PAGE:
Dostoevsky writes: “The elder Zosima came out accompanied by a novice and Alyosha. The hieromonks rose and greeted him with a very deep bow, touching the ground with their fingers, and, having received his blessing, kissed his hand. When he had blessed them, the elder returned the same deep bow to each of them, touching the ground with his fingers, and asked a blessing of each of them for himself. The whole ceremony was performed very seriously, not at all like some everyday ritual, but almost with a certain feeling. To Miusov, however, it all seemed done with deliberate suggestion. He stood in front of all his fellow visitors. He ought – and he had even pondered it the previous evening – despite all his ideas, just out of simple courtesy (since it was customary there), to come up and receive the elder's blessing, at least receive his blessing, even if he did not kiss his hand. But now, seeing all this bowing and kissing of the hieromonks, he instantly changed his mind: gravely and with dignity he made a rather deep bow, by worldly standards, and went over to a chair. Fyodor Pavlovich did exactly the same, this time, like an ape, mimicking Miusov perfectly. Ivan Fyodorovich bowed with great dignity and propriety, but he, too, kept his hands at his sides, while Kalganov was so nonplussed that he did not bow at all. The elder let fall the hand he had raised for the blessing and, bowing to them once more, invited them all to sit down. The blood rushed to Alyosha's cheeks; he was ashamed.” Custom has been cast aside on a whim, or perhaps an emotion. Either way, Miusov's very quick change of mind affects the entire room, who follows his example. All of this seems to be driven by an inability to set ego aside.

Likewise, in Arrival, Professor Louise Banks (played by Amy Adams), is the only one able to set aside her ego and, miraculously, her fear. This film offers an excellent look at all aspects of communication. Since Louise Banks tries to communicate with aliens, she is forced to start at the very beginning of language, but even determining what is the beginning may seem confusing. In a very dramatic scene, she removes all protective gear and shows her bare hand to the aliens. This hand on the wall gives them a visual indication of one defining characteristic of humans. We use our hands for everything even down to our greetings. In presenting her bare-skinned hand, her face (without a helmet) and her eyes, she makes an offering. This gesture is simultaneously weak and strong. Weak because she has taken a chance on being misunderstood (in addition to the idea of alien contamination, etc.); strong because she boldly announces her ability and desire to communicate. And, of course, the aliens respond enthusiastically. This position recreates the very paradox of communication itself: how to listen and translate at the same time, how to be simultaneously open and closed (or weak and strong).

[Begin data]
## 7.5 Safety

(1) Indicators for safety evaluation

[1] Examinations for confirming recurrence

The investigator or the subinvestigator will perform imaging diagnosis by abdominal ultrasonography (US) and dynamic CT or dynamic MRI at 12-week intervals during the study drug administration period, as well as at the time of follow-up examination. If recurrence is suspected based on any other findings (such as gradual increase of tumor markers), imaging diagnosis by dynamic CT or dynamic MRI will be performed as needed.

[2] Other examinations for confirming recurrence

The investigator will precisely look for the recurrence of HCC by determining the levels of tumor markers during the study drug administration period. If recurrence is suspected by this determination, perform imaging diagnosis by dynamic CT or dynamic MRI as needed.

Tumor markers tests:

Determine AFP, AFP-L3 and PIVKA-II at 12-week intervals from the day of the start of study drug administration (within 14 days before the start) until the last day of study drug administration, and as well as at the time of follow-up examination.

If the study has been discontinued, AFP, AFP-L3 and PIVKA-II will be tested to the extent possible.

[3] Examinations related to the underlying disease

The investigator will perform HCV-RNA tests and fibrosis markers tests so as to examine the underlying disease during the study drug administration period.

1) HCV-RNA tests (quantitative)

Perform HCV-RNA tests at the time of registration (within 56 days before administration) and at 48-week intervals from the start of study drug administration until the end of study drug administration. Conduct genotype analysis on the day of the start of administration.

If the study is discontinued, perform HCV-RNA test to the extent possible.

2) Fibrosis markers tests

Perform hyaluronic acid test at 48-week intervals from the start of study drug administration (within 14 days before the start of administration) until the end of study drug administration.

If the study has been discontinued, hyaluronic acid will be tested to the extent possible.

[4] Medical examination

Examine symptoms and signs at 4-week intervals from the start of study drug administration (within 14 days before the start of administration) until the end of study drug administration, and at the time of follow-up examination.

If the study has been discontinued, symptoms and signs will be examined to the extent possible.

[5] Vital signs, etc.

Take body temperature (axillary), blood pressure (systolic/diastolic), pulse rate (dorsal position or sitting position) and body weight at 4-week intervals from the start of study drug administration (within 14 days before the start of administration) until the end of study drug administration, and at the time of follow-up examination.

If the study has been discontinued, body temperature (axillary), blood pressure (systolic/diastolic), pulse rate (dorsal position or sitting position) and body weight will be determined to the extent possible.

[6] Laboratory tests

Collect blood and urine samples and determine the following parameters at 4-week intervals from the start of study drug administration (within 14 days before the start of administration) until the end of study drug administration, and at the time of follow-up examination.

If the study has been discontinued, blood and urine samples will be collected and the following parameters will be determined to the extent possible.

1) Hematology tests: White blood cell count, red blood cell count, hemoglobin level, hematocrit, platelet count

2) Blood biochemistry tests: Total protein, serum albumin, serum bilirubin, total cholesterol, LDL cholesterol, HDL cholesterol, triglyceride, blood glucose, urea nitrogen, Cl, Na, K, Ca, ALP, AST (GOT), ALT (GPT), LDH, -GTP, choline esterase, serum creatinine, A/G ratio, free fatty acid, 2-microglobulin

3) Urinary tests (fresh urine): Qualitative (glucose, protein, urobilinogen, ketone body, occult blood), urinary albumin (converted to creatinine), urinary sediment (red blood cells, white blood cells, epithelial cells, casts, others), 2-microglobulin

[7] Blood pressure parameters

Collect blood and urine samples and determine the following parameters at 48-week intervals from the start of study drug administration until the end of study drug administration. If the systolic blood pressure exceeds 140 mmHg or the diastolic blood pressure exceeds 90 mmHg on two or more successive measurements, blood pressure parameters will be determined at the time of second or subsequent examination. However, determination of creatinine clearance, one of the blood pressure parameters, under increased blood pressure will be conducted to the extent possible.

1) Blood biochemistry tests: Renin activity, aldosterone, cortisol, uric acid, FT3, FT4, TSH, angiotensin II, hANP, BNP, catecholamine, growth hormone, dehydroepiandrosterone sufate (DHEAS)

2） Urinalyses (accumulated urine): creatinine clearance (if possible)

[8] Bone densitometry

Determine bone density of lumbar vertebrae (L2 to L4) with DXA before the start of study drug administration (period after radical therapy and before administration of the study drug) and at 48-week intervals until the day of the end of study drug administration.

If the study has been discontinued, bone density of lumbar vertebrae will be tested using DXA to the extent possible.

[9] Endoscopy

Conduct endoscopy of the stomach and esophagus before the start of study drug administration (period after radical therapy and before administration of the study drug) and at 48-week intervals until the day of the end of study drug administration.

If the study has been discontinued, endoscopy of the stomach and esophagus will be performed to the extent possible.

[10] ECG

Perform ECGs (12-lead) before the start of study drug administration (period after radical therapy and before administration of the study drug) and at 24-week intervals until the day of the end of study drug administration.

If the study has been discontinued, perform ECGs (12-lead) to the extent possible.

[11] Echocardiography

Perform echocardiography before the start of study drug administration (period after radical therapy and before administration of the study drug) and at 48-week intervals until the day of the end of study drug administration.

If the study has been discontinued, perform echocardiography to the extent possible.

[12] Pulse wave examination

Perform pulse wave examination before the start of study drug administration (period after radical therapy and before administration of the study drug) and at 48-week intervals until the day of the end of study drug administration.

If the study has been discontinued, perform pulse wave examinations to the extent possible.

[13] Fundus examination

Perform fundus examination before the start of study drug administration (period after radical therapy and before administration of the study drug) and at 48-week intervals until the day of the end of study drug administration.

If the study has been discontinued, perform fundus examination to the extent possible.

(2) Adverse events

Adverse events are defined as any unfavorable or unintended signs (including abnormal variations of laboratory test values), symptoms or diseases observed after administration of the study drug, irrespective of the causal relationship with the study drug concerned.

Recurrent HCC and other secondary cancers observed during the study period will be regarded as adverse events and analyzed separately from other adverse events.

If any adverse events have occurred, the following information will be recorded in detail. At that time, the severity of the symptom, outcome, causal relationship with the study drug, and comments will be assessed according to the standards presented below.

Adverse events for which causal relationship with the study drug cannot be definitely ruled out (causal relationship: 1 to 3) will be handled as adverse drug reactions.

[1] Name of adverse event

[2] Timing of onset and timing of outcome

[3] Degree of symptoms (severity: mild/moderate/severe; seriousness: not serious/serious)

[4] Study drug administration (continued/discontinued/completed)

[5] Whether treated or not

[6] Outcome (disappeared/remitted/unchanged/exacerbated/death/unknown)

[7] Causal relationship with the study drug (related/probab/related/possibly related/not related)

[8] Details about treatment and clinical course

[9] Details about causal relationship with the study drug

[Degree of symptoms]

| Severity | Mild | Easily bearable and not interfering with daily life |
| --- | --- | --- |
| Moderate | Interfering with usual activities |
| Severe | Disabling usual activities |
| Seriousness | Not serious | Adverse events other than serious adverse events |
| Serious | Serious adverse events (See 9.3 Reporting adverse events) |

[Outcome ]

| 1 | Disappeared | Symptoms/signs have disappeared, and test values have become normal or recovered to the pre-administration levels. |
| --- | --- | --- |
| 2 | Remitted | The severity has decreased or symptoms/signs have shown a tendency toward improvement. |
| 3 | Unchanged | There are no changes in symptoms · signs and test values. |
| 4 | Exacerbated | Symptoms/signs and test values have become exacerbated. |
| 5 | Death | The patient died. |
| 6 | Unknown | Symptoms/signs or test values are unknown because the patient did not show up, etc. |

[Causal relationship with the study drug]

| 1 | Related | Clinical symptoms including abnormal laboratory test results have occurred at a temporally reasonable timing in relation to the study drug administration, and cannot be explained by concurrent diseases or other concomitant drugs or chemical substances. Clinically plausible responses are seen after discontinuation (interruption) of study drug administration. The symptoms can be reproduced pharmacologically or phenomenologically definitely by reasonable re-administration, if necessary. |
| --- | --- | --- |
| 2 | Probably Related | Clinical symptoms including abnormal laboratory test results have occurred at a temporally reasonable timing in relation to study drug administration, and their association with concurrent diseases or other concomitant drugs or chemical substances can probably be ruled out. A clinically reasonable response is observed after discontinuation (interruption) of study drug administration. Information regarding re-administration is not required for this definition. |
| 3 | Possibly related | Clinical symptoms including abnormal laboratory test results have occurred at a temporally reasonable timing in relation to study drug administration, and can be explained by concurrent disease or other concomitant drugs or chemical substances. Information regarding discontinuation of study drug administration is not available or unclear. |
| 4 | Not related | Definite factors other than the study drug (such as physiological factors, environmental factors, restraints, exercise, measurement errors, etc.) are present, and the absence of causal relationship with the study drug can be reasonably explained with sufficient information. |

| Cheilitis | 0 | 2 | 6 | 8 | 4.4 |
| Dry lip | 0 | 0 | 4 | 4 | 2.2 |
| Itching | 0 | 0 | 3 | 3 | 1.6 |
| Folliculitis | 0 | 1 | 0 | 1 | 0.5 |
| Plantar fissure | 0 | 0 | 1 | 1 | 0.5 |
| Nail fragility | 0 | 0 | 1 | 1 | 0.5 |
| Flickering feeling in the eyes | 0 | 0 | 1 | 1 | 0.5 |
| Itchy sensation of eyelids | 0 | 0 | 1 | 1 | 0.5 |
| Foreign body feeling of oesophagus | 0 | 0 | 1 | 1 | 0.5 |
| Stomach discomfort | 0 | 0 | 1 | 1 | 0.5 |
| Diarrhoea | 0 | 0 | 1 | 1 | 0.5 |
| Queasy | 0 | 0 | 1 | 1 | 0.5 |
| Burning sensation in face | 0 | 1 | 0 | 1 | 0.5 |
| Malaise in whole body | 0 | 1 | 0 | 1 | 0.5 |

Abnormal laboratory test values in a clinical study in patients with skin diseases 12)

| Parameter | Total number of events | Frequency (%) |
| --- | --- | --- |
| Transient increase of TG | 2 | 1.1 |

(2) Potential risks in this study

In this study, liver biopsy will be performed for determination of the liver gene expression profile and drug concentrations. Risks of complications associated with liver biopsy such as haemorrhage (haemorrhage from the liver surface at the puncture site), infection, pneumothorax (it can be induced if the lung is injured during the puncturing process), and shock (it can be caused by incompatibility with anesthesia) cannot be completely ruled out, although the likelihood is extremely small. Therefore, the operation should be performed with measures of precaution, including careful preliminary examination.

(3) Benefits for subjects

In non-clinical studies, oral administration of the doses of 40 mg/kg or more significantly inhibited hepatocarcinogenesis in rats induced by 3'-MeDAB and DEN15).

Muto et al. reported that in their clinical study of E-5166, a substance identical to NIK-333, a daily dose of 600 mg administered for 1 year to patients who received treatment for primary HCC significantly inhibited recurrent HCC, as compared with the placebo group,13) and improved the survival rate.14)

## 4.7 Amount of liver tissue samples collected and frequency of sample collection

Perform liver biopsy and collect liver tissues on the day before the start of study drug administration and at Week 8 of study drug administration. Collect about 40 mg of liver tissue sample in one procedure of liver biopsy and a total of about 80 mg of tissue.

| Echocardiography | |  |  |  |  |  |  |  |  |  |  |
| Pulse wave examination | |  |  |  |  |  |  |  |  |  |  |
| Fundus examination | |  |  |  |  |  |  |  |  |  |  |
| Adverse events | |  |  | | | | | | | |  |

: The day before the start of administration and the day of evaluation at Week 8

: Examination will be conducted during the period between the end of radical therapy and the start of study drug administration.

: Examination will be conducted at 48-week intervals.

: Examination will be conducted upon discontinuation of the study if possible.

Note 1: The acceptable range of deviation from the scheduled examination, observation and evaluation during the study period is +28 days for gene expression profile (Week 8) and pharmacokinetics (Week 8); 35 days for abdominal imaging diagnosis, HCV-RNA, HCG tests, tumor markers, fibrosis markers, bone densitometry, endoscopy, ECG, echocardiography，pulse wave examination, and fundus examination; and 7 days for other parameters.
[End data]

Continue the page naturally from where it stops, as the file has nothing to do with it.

These three examples illustrate some of the potential forces which can block or affect communication. In the first, Caius balances custom with his desire to actually speak to the people. Knowing that the senators would not approve, knowing that his abrupt change could be mistaken or disliked, he bravely took a chance. In Dostoevsky's hilarious scene, Miusov throws both custom and respect out the window on a whim. It appears that his fragile ego will not stand the idea that, in this spiritual world, even novices receive signs of great respect. Perhaps, he is intimidated by their spirituality. Perhaps he thinks all religion is hogwash. Either way, he instantly pulls back and refuses a proper introduction, which influences the next person's bow, and on down to the last member of the party, causing great anguish for the young Alyosha. Finally, Arrival depicts the courage necessary to step as far outside of oneself as possible in order to listen to another's language. To make meaning of these cues, is the next part of the story.

The simplest sentences can be bungled and confused between two people who speak the same language. These three examples exhibit the hilarious, intimidating, nervous or frightening experiences that may accompany communication. Our world depends upon understanding. These three examples substantiate why we might want to attend to the non-verbal aspects of communication in addition to the words.